What is it?
Coronaviruses are common and infect humans and animals all the time. They cause respiratory symptoms, such as coughing, sneezing, fever, fatigue and a sore throat. The particular strain causing infection now is thought to have originated in Wuhan, China and is a new, or novel, strain.
How does it spread?
It spreads when droplets are inhaled through coughing or sneezing and the virus can survive for a short time on surfaces. This particular coronavirus seems to be able to spread fairly quickly. This may be because once infected, individuals can take over a week before symptoms show and so they continue to mix with others.
The coronavirus is most likely spread from person to person through direct close contact with a person while they are infectious, contact with droplets when a person with a confirmed infection coughs or sneezes, and touching objects or surfaces (like doorknobs or tables) that has droplets from a cough or sneeze by an infected person, and then touching your mouth or face.
When to seek help:
If you are a traveler from China or have been in close contact with one and you develop a fever, sore throat, runny nose, aches or fatigue, you should seek medical advice. For mild symptoms take simple medicines to lower fever and treat minor pain such as paracetamol, aspirin or ibuprofen etc. A decongestant can also help. Self-isolate and call the medical service near you or your national non-emergency number for advice and particularly if your symptoms worsen or are severe.
Am I at risk?
Cases are doubling every 5 days and at the time of writing, the situation is evolving. Thankfully, most cases are mild and some people don’t even feel particularly ill. Most people fully recover as they would from a “flu”. The fatality rate is very low overall. Very old people, very young children and those with pre-existing medical conditions are at more risk.
The fatality rate is about 2% according to the statistics available, based on known cases. It is likely that there are many more unknown cases and the real rate is likely to be well under 1%. If you are a healthy adult it is very likely that you would recover easily if infected over a period of a week or so, similar to having a mild flu like illness or a moderate cold.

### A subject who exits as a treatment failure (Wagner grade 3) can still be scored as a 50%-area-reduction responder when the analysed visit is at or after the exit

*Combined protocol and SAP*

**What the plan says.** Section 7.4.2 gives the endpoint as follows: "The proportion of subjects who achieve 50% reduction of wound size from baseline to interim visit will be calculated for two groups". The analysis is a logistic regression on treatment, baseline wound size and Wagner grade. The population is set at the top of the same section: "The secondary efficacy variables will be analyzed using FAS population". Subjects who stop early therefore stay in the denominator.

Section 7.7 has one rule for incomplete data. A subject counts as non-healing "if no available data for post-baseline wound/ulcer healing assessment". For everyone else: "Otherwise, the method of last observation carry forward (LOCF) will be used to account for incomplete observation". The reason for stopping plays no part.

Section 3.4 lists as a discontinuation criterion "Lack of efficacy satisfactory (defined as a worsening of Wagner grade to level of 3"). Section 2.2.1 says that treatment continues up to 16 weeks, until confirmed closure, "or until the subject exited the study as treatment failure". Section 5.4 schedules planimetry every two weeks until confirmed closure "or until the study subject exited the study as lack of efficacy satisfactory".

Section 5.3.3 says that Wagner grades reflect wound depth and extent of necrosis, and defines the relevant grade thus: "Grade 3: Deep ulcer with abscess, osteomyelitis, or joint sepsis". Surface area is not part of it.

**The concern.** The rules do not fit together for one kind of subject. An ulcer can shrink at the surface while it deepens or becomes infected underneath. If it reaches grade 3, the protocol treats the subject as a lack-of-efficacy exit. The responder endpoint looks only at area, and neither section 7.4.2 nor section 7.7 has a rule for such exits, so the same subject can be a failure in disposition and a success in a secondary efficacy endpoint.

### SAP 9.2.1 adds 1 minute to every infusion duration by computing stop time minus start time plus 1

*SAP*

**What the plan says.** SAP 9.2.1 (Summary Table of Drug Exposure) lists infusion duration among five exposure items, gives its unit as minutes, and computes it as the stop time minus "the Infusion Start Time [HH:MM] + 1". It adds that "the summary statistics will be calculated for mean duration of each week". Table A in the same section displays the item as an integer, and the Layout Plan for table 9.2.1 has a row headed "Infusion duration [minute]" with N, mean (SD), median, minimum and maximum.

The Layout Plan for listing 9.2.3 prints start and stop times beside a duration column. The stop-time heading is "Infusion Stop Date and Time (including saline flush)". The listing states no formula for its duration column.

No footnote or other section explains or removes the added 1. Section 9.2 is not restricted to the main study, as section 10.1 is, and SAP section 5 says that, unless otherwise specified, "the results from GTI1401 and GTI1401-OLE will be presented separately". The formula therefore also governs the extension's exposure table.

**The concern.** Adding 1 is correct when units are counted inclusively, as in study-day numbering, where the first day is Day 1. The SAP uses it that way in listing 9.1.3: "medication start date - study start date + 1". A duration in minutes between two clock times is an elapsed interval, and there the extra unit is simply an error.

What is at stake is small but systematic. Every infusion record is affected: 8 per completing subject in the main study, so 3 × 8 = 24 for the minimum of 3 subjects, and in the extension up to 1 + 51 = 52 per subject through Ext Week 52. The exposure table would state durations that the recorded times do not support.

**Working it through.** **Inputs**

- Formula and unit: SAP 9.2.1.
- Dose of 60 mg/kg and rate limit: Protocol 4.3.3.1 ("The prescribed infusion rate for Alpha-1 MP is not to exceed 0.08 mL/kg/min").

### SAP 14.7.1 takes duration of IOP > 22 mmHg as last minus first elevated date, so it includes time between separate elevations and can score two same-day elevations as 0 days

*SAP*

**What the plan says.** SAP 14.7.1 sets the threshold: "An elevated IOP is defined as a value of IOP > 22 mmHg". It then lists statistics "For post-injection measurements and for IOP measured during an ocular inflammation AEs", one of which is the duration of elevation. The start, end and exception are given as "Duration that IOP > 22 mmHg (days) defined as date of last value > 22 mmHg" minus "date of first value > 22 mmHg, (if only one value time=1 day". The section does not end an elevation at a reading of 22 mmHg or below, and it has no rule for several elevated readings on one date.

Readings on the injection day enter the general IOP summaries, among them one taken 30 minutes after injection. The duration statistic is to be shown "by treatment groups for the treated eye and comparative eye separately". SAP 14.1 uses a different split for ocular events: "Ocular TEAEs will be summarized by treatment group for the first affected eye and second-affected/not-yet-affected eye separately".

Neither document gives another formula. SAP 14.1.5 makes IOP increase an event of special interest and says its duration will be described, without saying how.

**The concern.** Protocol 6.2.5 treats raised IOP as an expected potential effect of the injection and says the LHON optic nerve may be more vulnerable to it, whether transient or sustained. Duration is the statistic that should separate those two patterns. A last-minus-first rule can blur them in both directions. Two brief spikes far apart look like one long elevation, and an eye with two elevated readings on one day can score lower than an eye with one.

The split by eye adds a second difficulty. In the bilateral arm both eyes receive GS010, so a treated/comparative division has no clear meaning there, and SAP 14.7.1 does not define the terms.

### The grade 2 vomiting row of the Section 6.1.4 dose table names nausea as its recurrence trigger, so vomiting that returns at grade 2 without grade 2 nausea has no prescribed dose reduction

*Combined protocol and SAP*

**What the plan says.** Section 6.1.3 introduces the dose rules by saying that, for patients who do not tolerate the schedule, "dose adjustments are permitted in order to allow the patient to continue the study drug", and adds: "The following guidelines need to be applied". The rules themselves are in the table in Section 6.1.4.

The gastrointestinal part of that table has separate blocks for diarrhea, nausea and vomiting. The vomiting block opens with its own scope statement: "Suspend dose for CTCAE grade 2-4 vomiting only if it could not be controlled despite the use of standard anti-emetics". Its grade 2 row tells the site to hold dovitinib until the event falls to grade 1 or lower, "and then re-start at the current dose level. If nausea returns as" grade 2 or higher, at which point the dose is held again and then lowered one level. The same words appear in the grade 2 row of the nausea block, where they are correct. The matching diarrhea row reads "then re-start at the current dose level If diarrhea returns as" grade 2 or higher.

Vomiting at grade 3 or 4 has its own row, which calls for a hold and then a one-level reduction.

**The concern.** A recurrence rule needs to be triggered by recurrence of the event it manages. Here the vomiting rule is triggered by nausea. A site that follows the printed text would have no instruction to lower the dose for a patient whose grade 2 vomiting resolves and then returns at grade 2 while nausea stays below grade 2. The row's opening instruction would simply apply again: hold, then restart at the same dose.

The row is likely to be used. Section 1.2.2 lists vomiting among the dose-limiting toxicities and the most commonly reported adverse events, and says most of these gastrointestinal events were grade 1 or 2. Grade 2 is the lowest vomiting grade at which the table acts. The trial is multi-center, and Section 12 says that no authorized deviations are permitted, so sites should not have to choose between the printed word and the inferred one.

To put this infection into context, the Center for Disease Control (CDC) estimates that up to 42.9 million people got sick during the 2018-2019 flu season, 647,000 people were hospitalized and 61,200 died. That did not make the news.
What can I do to help?
If you have been to mainland China and develop symptoms you should self-isolate or stay confined and inform the local medical services. Likewise, if someone you know has been there and has symptoms, if you have spent more than 15 minutes in close proximity to them you may be at risk. Good hand hygiene is important for all. If you cough or sneeze, cover your mouth.
Regular hand washing, use of a hand sanitizer and proper disposal of tissues are important. Wearing a mask will not fully protect you.
Should I travel?
Always follow the official advice of your own country’s health care system and the country you wish to travel to. For the time being, avoid travel to mainland China. It is currently safe to travel to all other countries at the time of writing. It is expected that the outbreak will lessen within a few months and the risk will then fall significantly.
For more information:
TAKE HOME MESSAGES
A MASK WILL NOT FULLY PROTECT YOU
WASH YOUR HANDS REGULARLY
DISPOSE OF TISSUES PROPERLY
SELF ISOLATE AND SEEK MEDICAL ADVICE IF YOU HAVE SYMPTOMS AND HAVE TRAVELLED FROM A HIGH RISK AREA OR BEEN IN CLOSE ASSOCIATION WITH SOMEONE WHO HAS
The situation is constantly evolving and will be monitored by the CMI and further updates may be issued
The FIM Medical Commission